‘Fly Me To The Moon’

Khue claims, “Had I not lived in Australia, I would not have been able to express myself freely.” He has peacefully lived with his lawyer partner for 11 years.

In Sino-Vietnamese, “Khuê” means “star”. In the contemporary art scene with postmodern concepts and illusions, In Search of Sensuality reminds us of dimension of beauty in the human form that we often take for granted.

Dr. Boitran Huynh-Beattie has worked with the Australian National University, Melbourne University and the University of Wollongong on different projects related to Vietnam’s Diaspora since 2005.

Huynh-Beattie worked with Casula Powerhouse Arts Centre, Sydney, on several exhibitions. From 2009, Huynh-Beattie became the curator and art historian working with Asiarta Foundation, currently researching Witness Collection, a private collection of Vietnamese art works featuring influential artists from 1921 to the present.

Previously she has written for us The Exhibition of ‘Realism in Asian Art’ and the Symposium ‘Avant Garde in Asian Art’ in Seoul.


Simon Chan, a practicing architect who has a passion for art, founded the Art Atrium gallery in 2009. The gallery focuses on Asian and Aboriginal art and catalogues are available online.

Please take the time to rate this post (above) and share it (below). Ratings for top posts are listed on the sidebar. Sharing (on email, Facebook, etc.) helps spread the word about diaCRITICS. And join the conversation and leave a comment! What do you think of Khue Nguyen’s work? What is the importance of freedom and innovation in self expression?

What are Your Thoughts on Vietnamese American Responses to Alexandra Wallace’s “Asians in the Library” YouTube Video?

Did you hear about Alexandra Wallace?  Whether you did or not, diaCRITIC Jade Hidle opens up a discussion about two YouTube video responses from Asian Americans and is asking YOU, what do you think?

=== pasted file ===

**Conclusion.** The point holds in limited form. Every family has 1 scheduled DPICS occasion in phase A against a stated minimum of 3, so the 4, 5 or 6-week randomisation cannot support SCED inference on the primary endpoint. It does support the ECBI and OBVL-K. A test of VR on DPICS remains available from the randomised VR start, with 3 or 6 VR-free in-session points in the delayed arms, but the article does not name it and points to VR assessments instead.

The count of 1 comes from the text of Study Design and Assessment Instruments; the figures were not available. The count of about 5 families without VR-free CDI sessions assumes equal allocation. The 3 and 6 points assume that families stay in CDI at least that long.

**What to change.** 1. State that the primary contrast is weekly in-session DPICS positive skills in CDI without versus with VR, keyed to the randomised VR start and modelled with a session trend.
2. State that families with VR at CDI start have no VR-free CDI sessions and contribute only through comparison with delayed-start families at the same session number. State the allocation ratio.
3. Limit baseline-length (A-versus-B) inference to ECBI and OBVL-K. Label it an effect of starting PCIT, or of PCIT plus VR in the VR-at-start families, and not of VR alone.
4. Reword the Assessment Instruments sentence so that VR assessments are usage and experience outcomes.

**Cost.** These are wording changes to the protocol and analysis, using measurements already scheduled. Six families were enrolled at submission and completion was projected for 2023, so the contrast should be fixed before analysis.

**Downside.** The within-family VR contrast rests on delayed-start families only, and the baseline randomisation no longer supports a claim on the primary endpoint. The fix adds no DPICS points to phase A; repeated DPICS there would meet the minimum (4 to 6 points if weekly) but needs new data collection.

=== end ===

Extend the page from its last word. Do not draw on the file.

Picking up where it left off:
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I’m sure you’ve already heard about or seen the anti-Asian rant posted on YouTube by the now infamous Alexandra Wallace, which currently has over 5 million views. Since the video went up, my inbox has been flooded with emails whose subject lines read “You’ve gotta see this” and “This is gonna make you so mad!” So, begrudgingly, I watched the video. (If you’ve been in a cave for the past week or have been commendably resisting indulging Wallace’s YouTube stardom, she basically expresses annoyance with the presence of Asian families at UCLA student housing, stating that they didn’t teach their children to “fend for themselves.” She also rants about Asian students’ cellphone conversations in the library, which, according to Wallace, sound like “ching chong ling long ting tong.” Even more offensive than her racist mimicry here are her flippant comments about the devastating tsunami in Japan.)

And, true, I do find Wallace’s comments to be ignorant. But they’re nothing new. The young, blonde, cleavage-bearing Wallace is merely the most recently publicized mouthpiece for the long-running discourse of American exceptionalism. She repeatedly prizes “American manners,” whatever that is (racism?), and calls herself a “polite American girl.” I know, the irony couldn’t be more obvious. This is the same kind of self-important, entitled attitude that has justified, however thinly veiled, U.S. wars abroad and discriminatory policies and practices at home—the very attitude that continues to largely treat Asian Americans as if they are perpetual refugees or caricatures from a 1930s Looney Tunes cartoon. And, of course, in this American tradition, Wallace publicly apologized and dropped out of UCLA, as if this will rectify the larger problems underlying her video.

But enough about Wallace. I’m not interested in dedicating any more discussion to her, and that is why I don’t post her video here. More interesting to me are the video responses to Wallace. While there are a myriad of such videos posted by Asian Americans, whether professional comedians or students armed with cameras, I’ve selected two videos and, rather than merely write about my own responses to these pieces, would like to hear your thoughts about how effectively they counter Wallace’s claims.